Mental Health

13.02.19

Priory Group to close High Wycombe hospital after damning CQC report places it in special measures

A hospital for young people with learning disabilities run by a private mental health group has been put in special measures after a damning CQC report. The group has subsequently decided to apply to de-register the hospital and transfer its patients elsewhere.

The CQC found that neither the hospital and staff were equipped to care for teenagers with complex needs at the Priory Hospital High Wycombe in Buckinghamshire, leading to an ‘inadequate’ rating overall.

It said that following its visit, Priory Group has decided to transfer the young people at unit and to apply to close the hospital.

The inspection identified “a number of serious problems concerning patient safety” requiring immediate attention at the low-secure hospital – which treats 13-17-year-olds with a diagnosis of learning disabilities or autism.

Karen Bennett-Wilson, head of hospital inspection and lead for mental health, said it was a matter of some concern that, at a specialist unit, some staff were unable to demonstrate the knowledge or specialist skills needed to care for vulnerable teenagers.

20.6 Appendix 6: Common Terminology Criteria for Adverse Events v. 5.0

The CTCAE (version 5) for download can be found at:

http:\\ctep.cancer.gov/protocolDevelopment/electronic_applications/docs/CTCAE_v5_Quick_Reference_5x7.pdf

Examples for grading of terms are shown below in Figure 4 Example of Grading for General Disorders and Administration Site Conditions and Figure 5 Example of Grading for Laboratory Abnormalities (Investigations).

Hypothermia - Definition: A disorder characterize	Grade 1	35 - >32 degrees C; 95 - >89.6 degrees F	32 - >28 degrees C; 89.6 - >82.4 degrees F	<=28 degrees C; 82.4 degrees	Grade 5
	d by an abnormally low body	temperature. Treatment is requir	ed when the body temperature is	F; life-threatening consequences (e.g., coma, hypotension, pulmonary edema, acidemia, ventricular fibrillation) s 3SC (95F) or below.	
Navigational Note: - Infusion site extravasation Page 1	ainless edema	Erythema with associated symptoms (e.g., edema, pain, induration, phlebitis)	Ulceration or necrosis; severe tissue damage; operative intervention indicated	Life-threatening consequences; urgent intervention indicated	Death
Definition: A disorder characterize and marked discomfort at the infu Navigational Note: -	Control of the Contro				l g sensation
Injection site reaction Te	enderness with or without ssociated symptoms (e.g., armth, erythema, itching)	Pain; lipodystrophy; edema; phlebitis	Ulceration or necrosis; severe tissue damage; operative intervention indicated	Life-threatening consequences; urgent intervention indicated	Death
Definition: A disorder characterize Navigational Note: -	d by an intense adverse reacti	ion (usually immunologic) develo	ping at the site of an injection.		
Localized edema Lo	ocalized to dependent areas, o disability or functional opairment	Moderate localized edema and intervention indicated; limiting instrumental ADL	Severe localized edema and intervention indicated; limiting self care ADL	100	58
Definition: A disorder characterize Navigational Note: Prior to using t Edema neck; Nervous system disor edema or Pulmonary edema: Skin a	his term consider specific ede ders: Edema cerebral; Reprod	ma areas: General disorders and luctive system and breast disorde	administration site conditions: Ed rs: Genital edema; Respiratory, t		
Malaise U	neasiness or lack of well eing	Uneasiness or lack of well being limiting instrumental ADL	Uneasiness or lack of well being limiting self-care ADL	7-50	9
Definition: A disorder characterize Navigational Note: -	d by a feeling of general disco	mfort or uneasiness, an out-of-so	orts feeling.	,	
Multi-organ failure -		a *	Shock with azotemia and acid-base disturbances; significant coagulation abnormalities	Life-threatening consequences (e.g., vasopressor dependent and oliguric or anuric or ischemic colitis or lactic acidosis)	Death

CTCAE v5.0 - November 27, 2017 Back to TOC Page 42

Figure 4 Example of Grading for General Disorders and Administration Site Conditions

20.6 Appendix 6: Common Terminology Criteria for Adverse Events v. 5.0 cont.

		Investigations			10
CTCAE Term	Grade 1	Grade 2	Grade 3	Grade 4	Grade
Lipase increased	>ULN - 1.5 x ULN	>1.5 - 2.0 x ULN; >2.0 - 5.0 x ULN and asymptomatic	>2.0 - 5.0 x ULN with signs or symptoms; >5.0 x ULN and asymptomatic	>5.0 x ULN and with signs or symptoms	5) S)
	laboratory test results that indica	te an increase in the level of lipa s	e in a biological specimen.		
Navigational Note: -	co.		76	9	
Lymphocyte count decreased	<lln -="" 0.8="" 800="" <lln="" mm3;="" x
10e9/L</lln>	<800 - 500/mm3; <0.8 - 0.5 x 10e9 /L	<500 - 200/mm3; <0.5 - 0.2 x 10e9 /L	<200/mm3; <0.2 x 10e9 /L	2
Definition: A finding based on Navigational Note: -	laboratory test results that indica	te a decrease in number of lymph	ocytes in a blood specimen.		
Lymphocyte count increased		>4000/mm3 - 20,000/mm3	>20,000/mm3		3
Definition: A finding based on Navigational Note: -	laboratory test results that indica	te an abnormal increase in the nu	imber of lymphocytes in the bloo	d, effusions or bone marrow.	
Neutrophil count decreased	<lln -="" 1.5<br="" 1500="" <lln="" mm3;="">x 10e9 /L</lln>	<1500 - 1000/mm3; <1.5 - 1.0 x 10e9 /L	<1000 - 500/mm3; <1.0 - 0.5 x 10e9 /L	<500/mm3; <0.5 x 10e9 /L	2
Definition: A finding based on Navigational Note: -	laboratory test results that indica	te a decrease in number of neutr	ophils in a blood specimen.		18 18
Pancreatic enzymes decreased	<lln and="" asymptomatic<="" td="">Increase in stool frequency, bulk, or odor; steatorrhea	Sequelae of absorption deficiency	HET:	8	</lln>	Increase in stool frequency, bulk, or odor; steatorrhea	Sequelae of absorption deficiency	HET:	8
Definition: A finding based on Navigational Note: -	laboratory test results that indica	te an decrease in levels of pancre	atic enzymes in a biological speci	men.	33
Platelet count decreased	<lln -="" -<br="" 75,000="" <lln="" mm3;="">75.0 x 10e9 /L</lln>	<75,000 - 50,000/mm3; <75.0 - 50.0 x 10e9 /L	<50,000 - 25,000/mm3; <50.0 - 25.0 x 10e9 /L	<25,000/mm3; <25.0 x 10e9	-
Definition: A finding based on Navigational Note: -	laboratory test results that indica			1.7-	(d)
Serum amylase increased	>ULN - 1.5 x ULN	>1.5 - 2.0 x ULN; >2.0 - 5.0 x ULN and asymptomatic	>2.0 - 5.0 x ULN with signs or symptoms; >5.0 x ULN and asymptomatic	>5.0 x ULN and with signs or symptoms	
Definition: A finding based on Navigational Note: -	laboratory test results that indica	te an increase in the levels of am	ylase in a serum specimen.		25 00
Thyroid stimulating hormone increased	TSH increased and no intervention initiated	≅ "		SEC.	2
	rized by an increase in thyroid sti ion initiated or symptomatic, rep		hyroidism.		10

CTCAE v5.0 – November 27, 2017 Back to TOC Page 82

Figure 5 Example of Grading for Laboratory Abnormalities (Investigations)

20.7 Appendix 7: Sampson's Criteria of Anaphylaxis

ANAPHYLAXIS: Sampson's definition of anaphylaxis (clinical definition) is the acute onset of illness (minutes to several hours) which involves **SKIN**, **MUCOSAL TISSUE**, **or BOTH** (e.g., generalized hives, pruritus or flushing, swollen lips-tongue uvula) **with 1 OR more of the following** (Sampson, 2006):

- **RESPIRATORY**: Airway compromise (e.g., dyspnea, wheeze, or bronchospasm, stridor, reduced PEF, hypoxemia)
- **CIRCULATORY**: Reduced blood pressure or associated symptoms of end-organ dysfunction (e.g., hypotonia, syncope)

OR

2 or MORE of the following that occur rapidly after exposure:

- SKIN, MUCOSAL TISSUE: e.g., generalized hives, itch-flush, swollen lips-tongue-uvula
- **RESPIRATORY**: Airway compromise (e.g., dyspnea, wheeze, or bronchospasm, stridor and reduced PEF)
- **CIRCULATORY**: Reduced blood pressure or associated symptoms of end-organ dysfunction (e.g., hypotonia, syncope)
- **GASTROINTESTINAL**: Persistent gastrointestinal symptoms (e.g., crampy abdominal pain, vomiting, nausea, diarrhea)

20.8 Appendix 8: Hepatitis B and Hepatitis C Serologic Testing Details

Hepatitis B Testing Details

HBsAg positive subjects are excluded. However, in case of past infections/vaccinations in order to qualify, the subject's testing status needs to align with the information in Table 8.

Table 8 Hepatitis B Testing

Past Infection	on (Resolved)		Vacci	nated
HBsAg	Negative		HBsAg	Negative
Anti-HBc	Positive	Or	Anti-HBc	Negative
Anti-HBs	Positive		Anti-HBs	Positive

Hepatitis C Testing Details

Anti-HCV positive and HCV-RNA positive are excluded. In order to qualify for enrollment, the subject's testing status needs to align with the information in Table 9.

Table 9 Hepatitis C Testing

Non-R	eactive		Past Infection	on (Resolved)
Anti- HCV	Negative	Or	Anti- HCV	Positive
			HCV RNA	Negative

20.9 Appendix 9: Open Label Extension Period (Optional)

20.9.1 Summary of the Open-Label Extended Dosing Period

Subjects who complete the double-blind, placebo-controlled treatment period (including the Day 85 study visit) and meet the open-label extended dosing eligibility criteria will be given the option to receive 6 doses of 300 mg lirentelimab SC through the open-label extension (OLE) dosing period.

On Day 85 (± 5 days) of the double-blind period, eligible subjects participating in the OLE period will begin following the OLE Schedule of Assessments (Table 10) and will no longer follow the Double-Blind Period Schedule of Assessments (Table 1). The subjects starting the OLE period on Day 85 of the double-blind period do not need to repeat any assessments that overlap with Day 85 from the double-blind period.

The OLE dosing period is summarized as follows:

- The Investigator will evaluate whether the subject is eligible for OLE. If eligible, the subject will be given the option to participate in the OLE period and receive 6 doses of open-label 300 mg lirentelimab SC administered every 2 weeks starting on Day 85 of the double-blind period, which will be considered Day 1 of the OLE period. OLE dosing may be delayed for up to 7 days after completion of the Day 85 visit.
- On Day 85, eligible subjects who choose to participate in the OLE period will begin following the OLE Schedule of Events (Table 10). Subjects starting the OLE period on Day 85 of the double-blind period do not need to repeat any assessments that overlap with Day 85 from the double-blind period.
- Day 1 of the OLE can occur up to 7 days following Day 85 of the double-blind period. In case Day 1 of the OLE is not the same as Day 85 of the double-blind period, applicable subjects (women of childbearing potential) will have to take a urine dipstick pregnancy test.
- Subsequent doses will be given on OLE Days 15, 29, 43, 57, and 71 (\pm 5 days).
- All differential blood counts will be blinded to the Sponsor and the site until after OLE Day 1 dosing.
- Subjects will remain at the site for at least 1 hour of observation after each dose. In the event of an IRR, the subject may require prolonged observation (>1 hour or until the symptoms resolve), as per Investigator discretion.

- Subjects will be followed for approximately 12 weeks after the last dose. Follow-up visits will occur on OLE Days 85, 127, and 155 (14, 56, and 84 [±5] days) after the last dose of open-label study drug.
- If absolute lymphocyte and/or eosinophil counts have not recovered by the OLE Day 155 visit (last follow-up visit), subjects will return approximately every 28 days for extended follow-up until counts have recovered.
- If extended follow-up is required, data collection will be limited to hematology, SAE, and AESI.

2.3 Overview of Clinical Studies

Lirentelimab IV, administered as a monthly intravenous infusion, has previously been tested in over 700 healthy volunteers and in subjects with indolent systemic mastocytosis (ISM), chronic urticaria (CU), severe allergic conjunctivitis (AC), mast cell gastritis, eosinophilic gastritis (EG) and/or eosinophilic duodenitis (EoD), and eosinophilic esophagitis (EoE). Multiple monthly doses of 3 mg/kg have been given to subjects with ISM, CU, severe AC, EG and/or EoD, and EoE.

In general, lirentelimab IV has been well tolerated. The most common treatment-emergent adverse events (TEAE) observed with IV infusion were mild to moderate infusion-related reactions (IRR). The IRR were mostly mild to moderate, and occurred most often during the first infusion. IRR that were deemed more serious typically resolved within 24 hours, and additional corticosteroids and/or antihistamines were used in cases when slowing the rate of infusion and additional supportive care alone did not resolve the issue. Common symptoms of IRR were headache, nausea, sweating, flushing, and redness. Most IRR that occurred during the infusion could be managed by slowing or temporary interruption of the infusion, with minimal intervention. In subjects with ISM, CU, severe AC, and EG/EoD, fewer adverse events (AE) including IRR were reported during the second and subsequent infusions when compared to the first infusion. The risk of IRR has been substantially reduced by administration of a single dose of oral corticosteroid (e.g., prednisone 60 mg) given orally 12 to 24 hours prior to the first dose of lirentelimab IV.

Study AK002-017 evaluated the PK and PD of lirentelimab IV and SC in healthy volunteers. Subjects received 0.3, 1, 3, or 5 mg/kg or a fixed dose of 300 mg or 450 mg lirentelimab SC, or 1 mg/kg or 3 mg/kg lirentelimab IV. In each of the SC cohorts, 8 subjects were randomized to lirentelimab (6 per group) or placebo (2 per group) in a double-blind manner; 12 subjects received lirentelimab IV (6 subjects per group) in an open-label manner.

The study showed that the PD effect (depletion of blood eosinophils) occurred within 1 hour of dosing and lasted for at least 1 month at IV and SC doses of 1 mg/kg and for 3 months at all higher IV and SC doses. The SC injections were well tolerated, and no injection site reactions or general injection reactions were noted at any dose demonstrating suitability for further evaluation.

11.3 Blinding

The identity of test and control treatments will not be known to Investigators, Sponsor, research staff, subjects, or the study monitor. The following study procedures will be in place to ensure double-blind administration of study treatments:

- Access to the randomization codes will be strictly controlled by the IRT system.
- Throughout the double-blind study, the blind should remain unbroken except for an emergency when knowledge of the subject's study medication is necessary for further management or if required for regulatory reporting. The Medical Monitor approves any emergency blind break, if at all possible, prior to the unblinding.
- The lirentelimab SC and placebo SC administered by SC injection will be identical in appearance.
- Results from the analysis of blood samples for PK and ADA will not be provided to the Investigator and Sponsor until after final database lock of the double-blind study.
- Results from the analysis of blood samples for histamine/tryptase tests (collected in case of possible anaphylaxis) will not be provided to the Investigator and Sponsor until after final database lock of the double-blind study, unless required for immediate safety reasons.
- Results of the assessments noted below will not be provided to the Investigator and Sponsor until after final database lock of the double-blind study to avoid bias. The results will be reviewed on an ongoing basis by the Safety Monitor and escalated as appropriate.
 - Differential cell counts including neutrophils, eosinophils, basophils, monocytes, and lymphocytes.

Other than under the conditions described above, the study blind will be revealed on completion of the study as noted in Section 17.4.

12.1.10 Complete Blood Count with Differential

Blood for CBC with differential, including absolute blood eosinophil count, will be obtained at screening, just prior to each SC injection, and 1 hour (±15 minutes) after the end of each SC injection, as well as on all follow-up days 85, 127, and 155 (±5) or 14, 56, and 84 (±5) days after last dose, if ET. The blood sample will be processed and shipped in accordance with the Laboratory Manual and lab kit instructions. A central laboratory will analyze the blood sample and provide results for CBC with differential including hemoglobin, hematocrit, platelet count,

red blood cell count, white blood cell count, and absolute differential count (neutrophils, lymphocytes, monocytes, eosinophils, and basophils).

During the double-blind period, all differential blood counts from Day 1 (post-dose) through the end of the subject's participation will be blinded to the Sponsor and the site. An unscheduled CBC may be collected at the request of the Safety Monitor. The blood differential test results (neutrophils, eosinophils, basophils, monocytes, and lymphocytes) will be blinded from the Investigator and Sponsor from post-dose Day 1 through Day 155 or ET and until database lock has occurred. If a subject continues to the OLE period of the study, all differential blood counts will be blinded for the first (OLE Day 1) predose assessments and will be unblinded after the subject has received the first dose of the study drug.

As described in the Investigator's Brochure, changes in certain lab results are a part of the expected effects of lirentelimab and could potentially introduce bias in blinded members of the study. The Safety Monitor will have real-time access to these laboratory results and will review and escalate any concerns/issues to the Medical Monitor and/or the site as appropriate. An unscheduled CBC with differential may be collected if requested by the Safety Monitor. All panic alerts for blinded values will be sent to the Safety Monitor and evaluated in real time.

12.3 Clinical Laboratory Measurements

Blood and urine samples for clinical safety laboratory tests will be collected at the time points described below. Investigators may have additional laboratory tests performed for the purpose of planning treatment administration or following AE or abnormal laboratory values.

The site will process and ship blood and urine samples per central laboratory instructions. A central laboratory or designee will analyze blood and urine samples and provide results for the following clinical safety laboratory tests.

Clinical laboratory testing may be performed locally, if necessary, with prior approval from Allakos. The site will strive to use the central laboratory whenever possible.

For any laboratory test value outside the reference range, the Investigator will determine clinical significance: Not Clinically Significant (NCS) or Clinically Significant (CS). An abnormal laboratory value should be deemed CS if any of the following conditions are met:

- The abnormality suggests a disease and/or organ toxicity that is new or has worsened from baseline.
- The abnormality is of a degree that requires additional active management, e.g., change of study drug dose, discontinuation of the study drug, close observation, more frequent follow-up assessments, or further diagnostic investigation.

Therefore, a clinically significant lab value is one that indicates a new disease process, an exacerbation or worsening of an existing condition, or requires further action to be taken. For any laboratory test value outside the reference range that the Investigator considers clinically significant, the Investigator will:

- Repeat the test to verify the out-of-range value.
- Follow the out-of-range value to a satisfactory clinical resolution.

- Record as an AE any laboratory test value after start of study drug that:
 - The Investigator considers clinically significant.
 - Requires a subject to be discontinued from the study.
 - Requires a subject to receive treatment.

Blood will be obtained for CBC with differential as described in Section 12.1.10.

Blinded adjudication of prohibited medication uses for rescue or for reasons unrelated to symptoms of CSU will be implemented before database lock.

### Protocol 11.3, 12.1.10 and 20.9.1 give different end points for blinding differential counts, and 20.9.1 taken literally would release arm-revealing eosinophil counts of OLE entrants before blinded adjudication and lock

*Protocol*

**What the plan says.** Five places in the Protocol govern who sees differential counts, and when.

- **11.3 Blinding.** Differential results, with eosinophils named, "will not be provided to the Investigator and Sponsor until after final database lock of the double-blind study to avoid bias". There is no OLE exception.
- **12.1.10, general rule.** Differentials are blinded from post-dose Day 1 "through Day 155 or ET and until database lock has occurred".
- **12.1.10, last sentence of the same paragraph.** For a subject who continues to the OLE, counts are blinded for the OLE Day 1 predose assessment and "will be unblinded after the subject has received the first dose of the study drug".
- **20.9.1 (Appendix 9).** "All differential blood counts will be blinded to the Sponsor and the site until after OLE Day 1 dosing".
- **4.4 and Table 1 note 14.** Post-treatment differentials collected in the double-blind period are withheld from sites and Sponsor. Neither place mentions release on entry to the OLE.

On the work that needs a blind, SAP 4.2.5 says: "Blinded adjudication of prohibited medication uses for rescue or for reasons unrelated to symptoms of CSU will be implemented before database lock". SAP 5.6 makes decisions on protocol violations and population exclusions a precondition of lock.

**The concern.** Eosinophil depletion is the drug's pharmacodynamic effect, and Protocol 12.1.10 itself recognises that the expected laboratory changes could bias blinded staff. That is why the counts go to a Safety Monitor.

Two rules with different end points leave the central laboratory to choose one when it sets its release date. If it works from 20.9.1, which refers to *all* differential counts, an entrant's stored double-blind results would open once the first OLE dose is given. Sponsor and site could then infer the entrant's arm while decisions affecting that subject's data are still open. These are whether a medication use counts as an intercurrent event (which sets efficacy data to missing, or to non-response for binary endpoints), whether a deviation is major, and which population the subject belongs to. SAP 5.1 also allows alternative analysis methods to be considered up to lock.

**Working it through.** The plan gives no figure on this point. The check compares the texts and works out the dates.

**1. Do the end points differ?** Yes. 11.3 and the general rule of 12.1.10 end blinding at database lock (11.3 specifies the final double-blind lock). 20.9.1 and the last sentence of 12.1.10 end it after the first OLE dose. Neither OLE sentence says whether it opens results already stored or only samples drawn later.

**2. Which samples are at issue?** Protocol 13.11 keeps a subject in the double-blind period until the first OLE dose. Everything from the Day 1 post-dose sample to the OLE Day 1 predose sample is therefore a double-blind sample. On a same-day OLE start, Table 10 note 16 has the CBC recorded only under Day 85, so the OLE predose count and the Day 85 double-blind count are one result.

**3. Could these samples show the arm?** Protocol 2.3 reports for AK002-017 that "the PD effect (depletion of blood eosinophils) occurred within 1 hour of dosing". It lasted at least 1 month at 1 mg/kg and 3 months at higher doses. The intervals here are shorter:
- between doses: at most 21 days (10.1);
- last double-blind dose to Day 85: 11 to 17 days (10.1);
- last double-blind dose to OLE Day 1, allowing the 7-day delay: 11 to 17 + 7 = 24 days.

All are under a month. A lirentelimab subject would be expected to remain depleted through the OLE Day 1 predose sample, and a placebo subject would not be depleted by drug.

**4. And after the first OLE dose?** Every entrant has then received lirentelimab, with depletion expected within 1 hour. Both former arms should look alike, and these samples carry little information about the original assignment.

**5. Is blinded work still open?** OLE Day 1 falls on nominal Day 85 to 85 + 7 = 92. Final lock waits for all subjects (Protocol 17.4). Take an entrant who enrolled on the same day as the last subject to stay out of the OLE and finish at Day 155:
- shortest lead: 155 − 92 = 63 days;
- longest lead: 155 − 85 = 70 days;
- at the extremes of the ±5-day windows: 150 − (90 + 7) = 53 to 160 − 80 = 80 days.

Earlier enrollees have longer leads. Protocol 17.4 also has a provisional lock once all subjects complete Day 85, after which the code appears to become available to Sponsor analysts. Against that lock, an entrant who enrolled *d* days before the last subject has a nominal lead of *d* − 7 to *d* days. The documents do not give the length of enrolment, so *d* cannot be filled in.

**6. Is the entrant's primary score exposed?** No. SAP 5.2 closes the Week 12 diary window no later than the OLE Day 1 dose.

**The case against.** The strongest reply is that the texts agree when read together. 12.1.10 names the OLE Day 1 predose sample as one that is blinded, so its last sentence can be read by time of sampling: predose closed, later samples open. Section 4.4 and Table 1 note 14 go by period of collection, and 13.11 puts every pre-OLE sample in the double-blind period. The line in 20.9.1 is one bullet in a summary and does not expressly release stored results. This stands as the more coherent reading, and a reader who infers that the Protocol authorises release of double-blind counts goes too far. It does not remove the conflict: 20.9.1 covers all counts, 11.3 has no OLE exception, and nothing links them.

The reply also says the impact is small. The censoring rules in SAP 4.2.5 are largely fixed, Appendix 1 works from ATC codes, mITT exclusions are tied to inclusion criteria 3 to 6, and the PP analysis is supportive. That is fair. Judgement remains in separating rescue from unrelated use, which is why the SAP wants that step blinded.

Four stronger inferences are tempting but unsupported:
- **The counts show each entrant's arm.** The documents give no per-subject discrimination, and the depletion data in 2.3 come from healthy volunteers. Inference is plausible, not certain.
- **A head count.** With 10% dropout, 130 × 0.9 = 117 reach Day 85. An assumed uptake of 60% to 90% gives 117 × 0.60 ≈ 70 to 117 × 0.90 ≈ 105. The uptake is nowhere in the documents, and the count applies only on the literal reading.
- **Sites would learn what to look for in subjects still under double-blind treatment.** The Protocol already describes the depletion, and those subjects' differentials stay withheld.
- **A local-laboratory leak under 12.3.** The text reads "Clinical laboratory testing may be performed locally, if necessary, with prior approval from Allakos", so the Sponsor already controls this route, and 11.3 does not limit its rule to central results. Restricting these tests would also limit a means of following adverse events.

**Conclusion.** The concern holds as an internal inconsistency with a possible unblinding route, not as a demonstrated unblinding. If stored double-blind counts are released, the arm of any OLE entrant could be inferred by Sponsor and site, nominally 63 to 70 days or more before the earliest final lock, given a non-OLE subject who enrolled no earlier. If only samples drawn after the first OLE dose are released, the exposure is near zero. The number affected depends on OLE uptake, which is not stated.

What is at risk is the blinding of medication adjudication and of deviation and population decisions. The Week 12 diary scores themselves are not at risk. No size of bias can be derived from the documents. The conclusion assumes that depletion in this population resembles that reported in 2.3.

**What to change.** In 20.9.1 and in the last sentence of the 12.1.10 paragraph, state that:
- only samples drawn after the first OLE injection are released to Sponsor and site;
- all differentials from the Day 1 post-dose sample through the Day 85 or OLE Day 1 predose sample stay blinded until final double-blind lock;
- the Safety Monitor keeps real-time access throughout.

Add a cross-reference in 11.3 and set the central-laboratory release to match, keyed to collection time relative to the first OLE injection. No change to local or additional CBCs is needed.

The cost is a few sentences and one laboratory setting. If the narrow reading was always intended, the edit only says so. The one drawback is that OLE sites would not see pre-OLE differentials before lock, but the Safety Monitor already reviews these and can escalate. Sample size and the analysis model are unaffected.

Inspectors found “noisy and disorientating” wards, with cases of a young person swallowing sharp objects such as screws and another where an agency staff member allegedly assaulted a patient.

Patient leave was often cancelled due to a lack of staff, and the hospital was not properly equipped to deal with the complex needs of patients, with no support plans or psychological therapies available to patients either.

Enforcement action has been taken and the hospital has been given an ‘inadequate’ rating by inspectors. Bennett-Wilson said the unit will remain in special measures until such time that the registration is cancelled.

Priory Group said changes had been made to the leadership at Priory Hospital High Wycombe, but had struggled with efforts to recruit more staff. Therefore, it has said that it’s in the best interests of the young people at the unit for alternative placements to be found for them.

This is not the first time Priory Group has received heavy criticism from the CQC, with inspectors at the private-owned provider’s Ticehurst House in June last year finding the facility to be in breach of multiple regulations relating to health care, staffing, and notification of incidents.

But whilst the mental health facility has seen major improvements in the past year, the NHS has also previously faced calls to cancel its contracts with the Priory Group over a series of child deaths, including that of Amy El-Keria.

Image credit - dragana991

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